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Start, Stop, Continue

I recently spoke at a professional engineering conference on the topic of performance management. The gist of my presentation focused on providing technical managers with practical tips, tools and suggestions to help them better manage employee performance while aligning with organizational and departmental goals. The session ended being quite interactive and of course, the “best” questions came after I was done presenting when many folks wanted to ask specific questions that pertained to their role and their business.

Start StopHere is what I learned or at least what was reconfirmed for me after speaking with the attendees – almost everyone struggles with managing employee performance in some capacity or another. For some, it is the struggle to have the difficult conversations and/or to deal with the performance feedback they receive from their employees. For others, it is dealing with a lack of organizational support when it comes to communicating goals and holding staff accountable.

Here is the real interesting part, while I provided the audience with several tools and tips to manage performance while focusing a lot of goal alignment (organization – departmental – individual) there was still something missing. What I found out, while interacting with the audience, is that there is still a very real struggle to simply talk to employees about basic elements of performance – whether or not you have goal alignment, performance management tools or feedback training. The bottom line is that for many of these managers, it is a constant struggle just to initially engage in a conversation with staff to talk about performance, all of which is exacerbated if there is a lack of organizational commitment to performance management and goal alignment.

So, in order to make sure that my audience left the presentation still feeling good about their ability to tackle managing performance, I had to dig down real deep in the old HR tool box to give them something tangible they could walk away with and apply on the job. One of the best conversation starters/trust building activities I learned in my career is the Start, Stop, Continue discussion. Not sure where I learned this from so my apologies to the creator of it; however, it is a fantastic way to start discussions with employees.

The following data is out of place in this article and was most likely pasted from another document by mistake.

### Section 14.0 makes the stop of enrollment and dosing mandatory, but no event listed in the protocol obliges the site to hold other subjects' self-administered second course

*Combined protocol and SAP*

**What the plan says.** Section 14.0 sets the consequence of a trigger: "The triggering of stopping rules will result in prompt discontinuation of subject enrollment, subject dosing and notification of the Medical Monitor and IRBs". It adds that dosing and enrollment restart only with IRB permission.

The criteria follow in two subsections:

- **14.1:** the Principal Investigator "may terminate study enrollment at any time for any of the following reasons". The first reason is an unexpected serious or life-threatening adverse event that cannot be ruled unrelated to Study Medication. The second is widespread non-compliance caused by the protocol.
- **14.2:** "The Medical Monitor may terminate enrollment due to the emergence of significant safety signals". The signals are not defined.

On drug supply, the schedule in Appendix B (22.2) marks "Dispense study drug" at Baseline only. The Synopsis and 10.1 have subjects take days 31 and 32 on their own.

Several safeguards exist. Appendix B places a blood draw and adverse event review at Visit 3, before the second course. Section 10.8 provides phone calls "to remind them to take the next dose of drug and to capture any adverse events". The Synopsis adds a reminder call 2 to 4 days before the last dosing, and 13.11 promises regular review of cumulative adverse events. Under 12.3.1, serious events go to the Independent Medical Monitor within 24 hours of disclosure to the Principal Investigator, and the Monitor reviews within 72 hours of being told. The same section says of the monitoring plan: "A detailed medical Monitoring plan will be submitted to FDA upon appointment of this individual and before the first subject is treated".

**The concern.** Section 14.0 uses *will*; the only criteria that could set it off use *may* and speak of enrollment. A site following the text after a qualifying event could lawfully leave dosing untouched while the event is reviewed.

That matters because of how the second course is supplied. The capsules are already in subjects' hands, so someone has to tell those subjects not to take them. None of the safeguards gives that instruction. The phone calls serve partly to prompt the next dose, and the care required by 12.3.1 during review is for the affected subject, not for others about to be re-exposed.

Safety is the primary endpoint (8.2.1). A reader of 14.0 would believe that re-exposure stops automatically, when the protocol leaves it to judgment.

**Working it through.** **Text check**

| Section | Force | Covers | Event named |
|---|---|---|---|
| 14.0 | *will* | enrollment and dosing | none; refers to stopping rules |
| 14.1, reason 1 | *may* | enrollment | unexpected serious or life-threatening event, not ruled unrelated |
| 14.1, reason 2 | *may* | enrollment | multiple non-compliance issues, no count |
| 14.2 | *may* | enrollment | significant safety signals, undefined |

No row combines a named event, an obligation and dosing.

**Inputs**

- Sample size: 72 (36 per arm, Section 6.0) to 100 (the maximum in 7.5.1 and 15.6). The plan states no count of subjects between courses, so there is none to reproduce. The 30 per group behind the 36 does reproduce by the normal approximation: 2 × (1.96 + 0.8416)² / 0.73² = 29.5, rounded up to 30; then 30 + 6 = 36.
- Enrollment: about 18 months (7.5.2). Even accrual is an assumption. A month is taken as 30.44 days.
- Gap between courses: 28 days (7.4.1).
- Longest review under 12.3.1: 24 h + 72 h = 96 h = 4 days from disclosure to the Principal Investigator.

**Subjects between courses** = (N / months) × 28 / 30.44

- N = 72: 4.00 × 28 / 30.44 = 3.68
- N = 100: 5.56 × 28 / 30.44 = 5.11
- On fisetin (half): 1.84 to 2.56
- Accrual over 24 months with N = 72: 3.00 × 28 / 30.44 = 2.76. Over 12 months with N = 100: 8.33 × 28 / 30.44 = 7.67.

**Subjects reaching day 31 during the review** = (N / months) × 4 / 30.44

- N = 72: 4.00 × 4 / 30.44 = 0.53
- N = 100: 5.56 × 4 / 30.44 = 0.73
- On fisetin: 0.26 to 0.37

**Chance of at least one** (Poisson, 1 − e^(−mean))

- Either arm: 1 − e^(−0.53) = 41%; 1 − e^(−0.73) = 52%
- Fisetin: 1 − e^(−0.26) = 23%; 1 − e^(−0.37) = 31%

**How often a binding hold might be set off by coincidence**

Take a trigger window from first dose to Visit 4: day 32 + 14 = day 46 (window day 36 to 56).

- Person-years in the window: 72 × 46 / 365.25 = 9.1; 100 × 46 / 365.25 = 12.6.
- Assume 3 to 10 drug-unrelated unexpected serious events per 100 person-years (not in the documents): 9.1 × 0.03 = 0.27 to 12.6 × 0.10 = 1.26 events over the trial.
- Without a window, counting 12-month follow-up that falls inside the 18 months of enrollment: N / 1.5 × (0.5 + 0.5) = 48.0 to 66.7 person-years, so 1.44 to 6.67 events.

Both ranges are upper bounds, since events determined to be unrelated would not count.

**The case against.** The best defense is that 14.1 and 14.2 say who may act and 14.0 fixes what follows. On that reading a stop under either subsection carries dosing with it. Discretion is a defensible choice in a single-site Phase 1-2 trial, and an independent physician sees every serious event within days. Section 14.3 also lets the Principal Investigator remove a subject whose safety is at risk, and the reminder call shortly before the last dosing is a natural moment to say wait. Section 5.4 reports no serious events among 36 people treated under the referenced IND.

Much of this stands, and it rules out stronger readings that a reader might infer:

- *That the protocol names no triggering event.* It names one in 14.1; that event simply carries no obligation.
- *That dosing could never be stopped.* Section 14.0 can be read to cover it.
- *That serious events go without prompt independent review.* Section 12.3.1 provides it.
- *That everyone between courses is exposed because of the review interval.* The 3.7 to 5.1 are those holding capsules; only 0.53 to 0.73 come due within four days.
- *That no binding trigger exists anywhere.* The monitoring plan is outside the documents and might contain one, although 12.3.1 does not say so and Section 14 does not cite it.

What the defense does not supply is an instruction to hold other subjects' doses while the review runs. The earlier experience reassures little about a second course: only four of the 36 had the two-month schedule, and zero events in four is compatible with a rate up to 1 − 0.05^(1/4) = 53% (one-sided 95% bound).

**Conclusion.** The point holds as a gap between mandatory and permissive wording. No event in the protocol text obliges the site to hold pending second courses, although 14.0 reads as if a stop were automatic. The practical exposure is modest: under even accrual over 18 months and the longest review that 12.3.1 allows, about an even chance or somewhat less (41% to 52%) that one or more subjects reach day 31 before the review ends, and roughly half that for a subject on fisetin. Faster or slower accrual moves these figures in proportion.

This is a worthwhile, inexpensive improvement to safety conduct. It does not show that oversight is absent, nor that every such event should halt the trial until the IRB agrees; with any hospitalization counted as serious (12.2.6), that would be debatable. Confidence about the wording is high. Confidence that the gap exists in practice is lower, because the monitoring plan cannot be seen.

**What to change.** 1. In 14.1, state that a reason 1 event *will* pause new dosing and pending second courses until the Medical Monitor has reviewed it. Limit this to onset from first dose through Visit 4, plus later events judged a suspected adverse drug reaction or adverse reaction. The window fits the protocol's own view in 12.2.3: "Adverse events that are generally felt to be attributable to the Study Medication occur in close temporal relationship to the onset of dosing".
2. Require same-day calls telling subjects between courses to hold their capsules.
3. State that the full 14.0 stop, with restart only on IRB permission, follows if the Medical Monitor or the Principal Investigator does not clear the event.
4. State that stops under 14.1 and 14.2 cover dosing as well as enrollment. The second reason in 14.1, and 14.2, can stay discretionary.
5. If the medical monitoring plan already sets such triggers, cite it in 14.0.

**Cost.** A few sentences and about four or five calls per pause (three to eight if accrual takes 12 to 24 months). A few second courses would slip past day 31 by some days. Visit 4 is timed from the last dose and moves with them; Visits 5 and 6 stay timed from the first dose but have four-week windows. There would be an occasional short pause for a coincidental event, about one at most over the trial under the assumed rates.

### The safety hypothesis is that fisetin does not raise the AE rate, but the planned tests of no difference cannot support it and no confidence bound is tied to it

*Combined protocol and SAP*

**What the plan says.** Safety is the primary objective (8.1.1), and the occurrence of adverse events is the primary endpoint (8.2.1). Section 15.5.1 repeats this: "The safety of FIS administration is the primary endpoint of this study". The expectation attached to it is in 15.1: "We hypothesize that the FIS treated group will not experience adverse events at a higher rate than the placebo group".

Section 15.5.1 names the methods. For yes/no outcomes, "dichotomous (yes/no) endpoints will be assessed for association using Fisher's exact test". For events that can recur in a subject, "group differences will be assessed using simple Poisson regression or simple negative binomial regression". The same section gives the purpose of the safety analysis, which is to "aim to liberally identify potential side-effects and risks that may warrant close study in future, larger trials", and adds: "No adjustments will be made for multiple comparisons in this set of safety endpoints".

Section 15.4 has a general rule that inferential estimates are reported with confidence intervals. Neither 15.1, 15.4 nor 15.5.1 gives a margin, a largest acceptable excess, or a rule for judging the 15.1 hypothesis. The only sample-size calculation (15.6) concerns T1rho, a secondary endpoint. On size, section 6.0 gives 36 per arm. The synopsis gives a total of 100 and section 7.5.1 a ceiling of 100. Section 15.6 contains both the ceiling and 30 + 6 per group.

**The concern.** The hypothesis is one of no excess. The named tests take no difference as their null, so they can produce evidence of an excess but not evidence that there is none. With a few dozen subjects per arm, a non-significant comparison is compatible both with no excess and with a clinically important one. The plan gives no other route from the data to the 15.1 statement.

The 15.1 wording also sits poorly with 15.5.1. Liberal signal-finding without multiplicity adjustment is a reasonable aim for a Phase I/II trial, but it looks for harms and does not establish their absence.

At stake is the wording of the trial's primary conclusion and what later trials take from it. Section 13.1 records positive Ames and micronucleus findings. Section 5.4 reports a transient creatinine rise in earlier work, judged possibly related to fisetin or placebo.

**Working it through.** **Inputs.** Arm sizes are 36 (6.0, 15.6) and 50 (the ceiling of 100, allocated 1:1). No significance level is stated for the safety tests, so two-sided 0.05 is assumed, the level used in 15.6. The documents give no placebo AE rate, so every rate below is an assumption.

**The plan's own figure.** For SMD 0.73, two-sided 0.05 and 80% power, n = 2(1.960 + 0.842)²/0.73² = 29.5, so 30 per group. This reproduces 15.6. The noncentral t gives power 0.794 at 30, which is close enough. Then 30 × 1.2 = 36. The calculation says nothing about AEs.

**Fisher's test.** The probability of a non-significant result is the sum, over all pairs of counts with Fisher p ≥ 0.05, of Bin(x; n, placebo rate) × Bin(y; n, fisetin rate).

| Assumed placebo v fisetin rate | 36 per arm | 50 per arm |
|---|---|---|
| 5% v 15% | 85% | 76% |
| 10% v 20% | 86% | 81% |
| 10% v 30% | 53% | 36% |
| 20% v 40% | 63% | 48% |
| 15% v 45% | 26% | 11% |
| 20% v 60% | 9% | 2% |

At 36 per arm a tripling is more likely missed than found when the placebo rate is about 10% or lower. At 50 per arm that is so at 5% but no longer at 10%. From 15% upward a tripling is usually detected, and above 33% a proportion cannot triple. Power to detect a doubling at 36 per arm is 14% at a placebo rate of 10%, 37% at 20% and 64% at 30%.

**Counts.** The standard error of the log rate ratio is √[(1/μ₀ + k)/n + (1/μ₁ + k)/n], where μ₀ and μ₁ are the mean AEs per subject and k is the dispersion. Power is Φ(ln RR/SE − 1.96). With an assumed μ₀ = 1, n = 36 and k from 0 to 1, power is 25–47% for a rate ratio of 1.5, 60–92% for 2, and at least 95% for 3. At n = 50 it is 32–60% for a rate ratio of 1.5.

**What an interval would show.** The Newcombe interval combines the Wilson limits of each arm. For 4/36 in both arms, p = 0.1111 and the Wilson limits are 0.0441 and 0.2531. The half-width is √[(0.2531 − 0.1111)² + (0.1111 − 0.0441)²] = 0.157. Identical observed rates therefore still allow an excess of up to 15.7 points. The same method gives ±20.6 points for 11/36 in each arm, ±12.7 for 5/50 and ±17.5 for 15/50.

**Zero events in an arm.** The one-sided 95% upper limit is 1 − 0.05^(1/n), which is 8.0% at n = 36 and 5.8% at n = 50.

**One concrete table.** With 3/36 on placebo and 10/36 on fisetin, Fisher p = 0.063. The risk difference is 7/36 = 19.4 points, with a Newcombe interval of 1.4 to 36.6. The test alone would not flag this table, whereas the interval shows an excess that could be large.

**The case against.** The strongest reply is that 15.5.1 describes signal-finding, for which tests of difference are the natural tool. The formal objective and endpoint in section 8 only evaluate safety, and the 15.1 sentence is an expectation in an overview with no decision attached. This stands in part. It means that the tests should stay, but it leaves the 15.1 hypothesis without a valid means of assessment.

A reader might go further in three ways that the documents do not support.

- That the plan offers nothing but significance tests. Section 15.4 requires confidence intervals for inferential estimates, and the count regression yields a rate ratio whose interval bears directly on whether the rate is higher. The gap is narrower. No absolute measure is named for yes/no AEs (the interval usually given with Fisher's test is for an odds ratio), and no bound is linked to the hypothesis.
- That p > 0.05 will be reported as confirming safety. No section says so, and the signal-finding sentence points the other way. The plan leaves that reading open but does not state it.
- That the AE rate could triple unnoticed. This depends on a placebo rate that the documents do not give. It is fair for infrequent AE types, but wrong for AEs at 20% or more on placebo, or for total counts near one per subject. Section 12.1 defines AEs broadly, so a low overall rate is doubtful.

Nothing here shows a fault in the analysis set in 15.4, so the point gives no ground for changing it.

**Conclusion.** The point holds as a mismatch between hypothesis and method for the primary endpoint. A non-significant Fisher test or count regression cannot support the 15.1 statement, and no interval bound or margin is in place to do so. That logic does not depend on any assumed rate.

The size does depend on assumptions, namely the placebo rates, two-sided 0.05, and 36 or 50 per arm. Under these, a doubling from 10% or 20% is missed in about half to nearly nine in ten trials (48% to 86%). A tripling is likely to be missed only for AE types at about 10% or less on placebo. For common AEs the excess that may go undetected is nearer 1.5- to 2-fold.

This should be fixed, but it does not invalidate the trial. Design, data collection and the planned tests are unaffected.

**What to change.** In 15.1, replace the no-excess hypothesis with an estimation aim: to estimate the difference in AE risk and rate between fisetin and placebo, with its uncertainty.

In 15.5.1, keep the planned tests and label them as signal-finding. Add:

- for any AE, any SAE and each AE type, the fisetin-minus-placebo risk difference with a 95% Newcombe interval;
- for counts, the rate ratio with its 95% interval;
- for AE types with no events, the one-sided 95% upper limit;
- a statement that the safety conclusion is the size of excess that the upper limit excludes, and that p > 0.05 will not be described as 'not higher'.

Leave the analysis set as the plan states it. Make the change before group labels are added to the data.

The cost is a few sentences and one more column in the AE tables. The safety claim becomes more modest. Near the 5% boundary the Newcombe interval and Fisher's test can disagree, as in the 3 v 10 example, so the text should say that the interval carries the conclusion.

You see, effective employee conversations are all predicated on trust. Employees need to trust in the feedback that you are giving, trust that you will keep your word and trust that you will support them in helping them to grow and develop. Hence, the Start, Stop, Continue meeting (SSC for short), is a great way to get the ball rolling in this area. Essentially, you have to start by having regular dialogue with your staff. This way, having 1:1 discussions with employees is just a regular part of how you do business and it doesn’t just occur when someone has screwed up! Assuming this has taken place, and in order to transition into a SSC discussion, your dialogue should go something like this:

“Sue, my goal is to make this department (more) effective – one in which employees want to contribute and are rewarded for their performance. In order to do this, I need input from you and all the other employees. So here is my question to you: in order to help you be more effective in your role and contribute to the team success, what is one thing that we, as a department, need to START doing immediately, what is one thing we need to STOP doing immediately and what is one thing we need to make sure we CONTINUE doing?”

Regardless of where you are as a team or organization in the performance management maturity model, you can always have these types of discussions with your employees. They open up lines of communication, build trust and enhance your credibility as a leader. Now, there is one important caveat to all of this – you have to follow through on the fixes. If the START or STOP items are things you can control or do, then you have to follow through. Otherwise, there will be no trust established and future conversations with you will be seen as a waste of time. Focus on the controllables, (not large organizational things that are beyond your scope) smaller, more tactical items that are geared towards making employees’ jobs, lives and expected performance easier to deliver on. By doing this, you will be able to better transition into more effective performance dialogue with your employees. As always, I welcome your comments and feedback.

Image courtesy of digitalart/FreeDigitalPhotos.net

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